WASHINGTON — Tire-derived fuel (TDF) and rubber-modified asphalt are the key growth areas in tire recycling, according to John Sheerin, director, end-of-life tire programs at the U.S. Tire Manufacturers Association (USTMA).
But the paths of TDF and rubberized asphalt to market dominance haven't exactly been straightforward, Mr. Sheerin said in an interview connected with the release of the USTMA's 2017 Scrap Tire Report, which records progress in scrap tire abatement and end-use up to that year.
"Added up, there's been a net decrease in TDF, but markets go up and down all the time," he said. "We're lucky to have multiple markets for TDF."
In fact, the figures on scrap tire use vary from year to year, thanks to the vagaries of scrap tire generation, according to Mr. Sheerin.
In 2017, for example, 81.4 percent of the scrap tires generated in the U.S. reached end-use markets. This compares with 95 percent in 2013 and 87.9 percent in 2015.
But this decrease, Mr. Sheerin said, is due mostly to the constant increase in scrap tire generation. In 2017 it grew 4 percent, to 4.19 million tons, according to the report.
TDF was the largest market for scrap tires in 2017, accounting for 43 percent of the total, the report said. Economic factors have created a drop in TDF demand but also create promise for the future in that market, Mr. Sheerin said.
TDF demand in the pulp and paper industry fell with decreasing demand from newspaper and magazine publishers, he said. In utilities, TDF must compete with low-cost natural gas.
On the other hand, the demand for TDF in cement kilns is growing steadily.
"Demand in the construction market has been very strong," Mr. Sheerin said. "The cement industry is using more TDF than ever before."
Similarly, changes in rubberized asphalt technology and within state highway departments are helping that material gain acceptance, according to Mr. Sheerin.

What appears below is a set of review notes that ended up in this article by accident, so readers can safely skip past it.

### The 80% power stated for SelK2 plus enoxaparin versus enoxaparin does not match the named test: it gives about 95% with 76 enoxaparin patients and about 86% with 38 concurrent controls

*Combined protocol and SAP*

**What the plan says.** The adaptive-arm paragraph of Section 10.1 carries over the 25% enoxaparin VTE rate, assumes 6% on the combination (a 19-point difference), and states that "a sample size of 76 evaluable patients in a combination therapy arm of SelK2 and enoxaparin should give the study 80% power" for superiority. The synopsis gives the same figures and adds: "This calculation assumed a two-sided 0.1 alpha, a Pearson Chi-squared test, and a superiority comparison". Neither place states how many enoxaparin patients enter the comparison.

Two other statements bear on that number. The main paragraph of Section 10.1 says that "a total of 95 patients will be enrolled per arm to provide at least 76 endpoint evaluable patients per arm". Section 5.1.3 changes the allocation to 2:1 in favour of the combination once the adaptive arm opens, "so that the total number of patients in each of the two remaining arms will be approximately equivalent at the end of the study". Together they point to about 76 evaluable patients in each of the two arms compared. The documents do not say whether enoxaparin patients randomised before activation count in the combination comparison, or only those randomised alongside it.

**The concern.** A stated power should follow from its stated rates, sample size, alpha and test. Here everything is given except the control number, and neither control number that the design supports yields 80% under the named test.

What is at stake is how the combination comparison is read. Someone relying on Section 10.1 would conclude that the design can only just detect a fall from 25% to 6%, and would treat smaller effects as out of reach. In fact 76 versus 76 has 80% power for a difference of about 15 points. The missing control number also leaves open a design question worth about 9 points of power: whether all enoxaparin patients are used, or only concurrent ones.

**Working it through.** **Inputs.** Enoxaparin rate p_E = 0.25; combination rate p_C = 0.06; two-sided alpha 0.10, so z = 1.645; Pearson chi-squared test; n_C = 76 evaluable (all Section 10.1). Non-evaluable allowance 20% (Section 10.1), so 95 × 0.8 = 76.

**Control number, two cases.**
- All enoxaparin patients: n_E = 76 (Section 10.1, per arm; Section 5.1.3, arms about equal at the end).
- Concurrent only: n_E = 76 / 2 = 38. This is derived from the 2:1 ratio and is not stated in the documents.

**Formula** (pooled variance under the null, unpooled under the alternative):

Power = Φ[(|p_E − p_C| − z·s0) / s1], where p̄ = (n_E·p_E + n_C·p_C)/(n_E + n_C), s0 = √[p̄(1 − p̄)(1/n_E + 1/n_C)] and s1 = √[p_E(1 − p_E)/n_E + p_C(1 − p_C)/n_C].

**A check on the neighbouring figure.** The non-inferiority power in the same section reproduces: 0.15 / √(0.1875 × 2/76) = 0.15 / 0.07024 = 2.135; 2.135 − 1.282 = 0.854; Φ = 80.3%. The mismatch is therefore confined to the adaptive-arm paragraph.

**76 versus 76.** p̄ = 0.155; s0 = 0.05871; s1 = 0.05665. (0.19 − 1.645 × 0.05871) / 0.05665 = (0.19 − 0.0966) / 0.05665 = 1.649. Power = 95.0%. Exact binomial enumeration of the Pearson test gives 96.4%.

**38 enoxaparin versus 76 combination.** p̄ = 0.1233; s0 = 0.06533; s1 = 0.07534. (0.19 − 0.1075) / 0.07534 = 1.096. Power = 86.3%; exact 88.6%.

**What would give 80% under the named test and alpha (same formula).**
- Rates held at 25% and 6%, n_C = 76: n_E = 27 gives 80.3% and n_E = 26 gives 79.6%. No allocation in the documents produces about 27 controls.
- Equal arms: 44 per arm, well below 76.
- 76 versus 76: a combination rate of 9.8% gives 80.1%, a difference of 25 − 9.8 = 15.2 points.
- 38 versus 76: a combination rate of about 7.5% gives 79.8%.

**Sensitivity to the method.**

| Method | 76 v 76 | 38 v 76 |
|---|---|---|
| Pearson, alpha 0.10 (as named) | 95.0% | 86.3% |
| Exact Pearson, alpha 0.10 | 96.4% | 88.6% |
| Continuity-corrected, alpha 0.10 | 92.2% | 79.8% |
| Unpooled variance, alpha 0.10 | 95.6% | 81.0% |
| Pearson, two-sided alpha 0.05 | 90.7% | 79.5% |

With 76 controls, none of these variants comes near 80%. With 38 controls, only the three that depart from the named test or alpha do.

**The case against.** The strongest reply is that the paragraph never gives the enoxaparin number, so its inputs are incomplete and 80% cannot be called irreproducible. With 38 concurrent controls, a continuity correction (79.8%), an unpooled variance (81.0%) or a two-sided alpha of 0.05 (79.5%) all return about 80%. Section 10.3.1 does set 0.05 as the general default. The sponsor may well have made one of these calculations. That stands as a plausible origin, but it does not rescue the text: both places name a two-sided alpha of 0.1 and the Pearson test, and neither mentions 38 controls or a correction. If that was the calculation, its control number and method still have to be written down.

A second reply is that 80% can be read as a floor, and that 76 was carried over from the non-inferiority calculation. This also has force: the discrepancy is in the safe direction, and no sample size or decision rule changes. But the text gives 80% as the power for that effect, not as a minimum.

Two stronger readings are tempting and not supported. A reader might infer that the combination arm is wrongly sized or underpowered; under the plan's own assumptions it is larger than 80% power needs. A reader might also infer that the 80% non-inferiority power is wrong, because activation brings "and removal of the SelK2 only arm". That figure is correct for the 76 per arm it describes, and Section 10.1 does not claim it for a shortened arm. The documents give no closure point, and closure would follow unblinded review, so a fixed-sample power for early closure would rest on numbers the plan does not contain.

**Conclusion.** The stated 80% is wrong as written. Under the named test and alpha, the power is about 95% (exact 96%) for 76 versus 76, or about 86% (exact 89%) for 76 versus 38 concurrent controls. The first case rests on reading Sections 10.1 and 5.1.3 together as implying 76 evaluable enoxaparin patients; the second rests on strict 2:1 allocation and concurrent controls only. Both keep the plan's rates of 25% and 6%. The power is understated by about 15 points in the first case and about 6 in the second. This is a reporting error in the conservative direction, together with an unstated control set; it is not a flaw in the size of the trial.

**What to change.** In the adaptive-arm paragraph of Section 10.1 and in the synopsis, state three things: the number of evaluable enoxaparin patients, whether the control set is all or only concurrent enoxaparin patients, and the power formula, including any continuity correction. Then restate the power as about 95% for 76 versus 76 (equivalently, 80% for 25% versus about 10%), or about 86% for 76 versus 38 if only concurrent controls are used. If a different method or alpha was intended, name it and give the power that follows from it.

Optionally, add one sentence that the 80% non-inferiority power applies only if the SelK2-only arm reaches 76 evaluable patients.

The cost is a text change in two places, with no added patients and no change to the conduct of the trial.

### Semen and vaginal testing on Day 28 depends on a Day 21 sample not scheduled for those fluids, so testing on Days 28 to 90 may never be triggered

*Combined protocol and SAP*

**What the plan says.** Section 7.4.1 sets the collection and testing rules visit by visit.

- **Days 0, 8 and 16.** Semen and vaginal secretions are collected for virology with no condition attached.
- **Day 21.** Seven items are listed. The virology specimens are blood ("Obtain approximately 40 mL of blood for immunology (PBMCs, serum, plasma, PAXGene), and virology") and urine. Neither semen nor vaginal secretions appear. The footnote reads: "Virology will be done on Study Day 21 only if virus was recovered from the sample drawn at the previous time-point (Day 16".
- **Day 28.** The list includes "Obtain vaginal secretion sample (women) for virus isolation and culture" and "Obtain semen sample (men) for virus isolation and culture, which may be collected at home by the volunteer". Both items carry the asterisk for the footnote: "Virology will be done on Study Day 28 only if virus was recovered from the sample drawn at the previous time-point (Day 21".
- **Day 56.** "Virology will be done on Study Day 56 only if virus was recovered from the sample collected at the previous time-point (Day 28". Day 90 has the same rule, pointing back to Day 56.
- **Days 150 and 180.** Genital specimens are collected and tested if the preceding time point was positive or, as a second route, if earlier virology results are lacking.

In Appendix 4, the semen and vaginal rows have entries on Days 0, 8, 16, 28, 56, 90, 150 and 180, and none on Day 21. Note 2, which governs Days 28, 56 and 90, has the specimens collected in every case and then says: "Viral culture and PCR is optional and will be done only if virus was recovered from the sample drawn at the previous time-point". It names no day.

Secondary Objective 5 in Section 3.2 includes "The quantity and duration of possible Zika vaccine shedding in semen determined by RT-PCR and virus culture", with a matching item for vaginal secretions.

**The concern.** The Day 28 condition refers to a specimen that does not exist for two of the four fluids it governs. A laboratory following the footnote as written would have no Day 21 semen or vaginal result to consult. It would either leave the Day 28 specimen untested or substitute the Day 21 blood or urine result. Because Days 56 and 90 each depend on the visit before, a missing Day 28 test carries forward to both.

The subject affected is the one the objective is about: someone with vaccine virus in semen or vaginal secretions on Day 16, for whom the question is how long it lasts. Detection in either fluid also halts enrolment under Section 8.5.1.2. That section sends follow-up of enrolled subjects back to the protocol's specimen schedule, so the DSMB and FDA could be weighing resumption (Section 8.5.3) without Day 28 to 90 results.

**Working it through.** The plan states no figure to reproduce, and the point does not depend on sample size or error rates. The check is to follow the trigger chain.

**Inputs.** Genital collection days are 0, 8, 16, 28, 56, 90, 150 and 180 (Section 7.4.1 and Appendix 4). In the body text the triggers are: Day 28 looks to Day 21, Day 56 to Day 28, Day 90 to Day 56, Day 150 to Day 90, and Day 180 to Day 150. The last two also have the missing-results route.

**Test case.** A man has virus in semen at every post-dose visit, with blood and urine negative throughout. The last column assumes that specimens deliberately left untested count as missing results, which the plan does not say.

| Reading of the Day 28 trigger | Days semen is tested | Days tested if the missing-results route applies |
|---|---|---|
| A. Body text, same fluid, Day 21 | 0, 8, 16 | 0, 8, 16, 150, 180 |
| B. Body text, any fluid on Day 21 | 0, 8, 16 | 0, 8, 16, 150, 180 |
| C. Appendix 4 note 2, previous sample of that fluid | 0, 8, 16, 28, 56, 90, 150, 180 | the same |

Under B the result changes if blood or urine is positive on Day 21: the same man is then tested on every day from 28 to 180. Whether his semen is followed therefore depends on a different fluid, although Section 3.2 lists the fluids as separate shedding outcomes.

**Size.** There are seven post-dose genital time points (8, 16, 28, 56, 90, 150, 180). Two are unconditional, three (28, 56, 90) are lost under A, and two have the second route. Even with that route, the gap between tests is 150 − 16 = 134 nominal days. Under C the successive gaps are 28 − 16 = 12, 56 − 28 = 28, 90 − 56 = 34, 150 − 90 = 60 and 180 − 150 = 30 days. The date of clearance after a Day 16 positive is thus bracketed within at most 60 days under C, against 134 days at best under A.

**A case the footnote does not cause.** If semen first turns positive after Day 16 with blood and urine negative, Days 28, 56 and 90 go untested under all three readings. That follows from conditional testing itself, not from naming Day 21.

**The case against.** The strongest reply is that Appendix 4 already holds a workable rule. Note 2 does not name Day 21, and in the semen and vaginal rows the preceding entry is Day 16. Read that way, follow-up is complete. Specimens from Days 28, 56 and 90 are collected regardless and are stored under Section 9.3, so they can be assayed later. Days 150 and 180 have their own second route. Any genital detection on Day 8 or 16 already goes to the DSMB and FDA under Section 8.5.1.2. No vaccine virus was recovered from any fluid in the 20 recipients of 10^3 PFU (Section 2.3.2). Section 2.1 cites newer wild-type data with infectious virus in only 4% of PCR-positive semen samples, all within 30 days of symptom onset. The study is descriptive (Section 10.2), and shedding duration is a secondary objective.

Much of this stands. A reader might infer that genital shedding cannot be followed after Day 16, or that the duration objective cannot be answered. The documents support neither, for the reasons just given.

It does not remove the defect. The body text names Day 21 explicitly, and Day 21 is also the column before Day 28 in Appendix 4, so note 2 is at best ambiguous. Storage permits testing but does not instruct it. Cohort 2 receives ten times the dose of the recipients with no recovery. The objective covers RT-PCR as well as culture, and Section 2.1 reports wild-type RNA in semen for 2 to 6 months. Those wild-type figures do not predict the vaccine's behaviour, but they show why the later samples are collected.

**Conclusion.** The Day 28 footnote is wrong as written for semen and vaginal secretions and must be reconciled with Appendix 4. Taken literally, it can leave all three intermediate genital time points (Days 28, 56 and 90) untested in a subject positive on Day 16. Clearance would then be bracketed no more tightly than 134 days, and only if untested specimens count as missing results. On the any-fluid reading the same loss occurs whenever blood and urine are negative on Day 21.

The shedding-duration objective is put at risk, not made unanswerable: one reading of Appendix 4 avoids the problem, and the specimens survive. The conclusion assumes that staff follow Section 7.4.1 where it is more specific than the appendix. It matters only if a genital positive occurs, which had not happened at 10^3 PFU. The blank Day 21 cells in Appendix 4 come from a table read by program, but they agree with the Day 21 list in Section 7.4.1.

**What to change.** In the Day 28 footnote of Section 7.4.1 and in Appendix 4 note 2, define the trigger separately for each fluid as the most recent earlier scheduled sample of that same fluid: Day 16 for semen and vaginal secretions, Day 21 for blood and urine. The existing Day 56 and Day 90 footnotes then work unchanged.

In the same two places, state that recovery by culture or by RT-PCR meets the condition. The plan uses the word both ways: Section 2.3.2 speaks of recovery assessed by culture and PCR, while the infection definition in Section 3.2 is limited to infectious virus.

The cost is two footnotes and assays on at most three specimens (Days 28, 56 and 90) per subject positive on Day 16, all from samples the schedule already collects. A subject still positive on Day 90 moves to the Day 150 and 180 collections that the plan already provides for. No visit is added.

For decades, rubberized asphalt suffered a bad reputation because of the Intermodal Surface Transportation Efficiency Act (ISTEA) in the early 1990s.
A provision of ISTEA required states to use an ever-increasing amount of rubberized asphalt in their road projects as a condition of receiving federal funds.
However, a series of botched pilot projects turned highway officials against the material. The provision was repealed, and for years afterward most state highway departments were reluctant to use rubberized asphalt.
However, the situation has changed substantially, Mr. Sheerin said.
"Rubber-modified asphalt is different today," he said. "The technology has improved over the last 30-plus years, and there are multiple options — wet process, dry process, Arizona process."
As for state highway departments, the officials who turned against rubberized asphalt because of ISTEA have either retired or are retiring, according to Mr. Sheerin. The engineers taking their place see that rubberized asphalt is longer-lasting, more economical and less prone to failure than conventional paving materials, he said.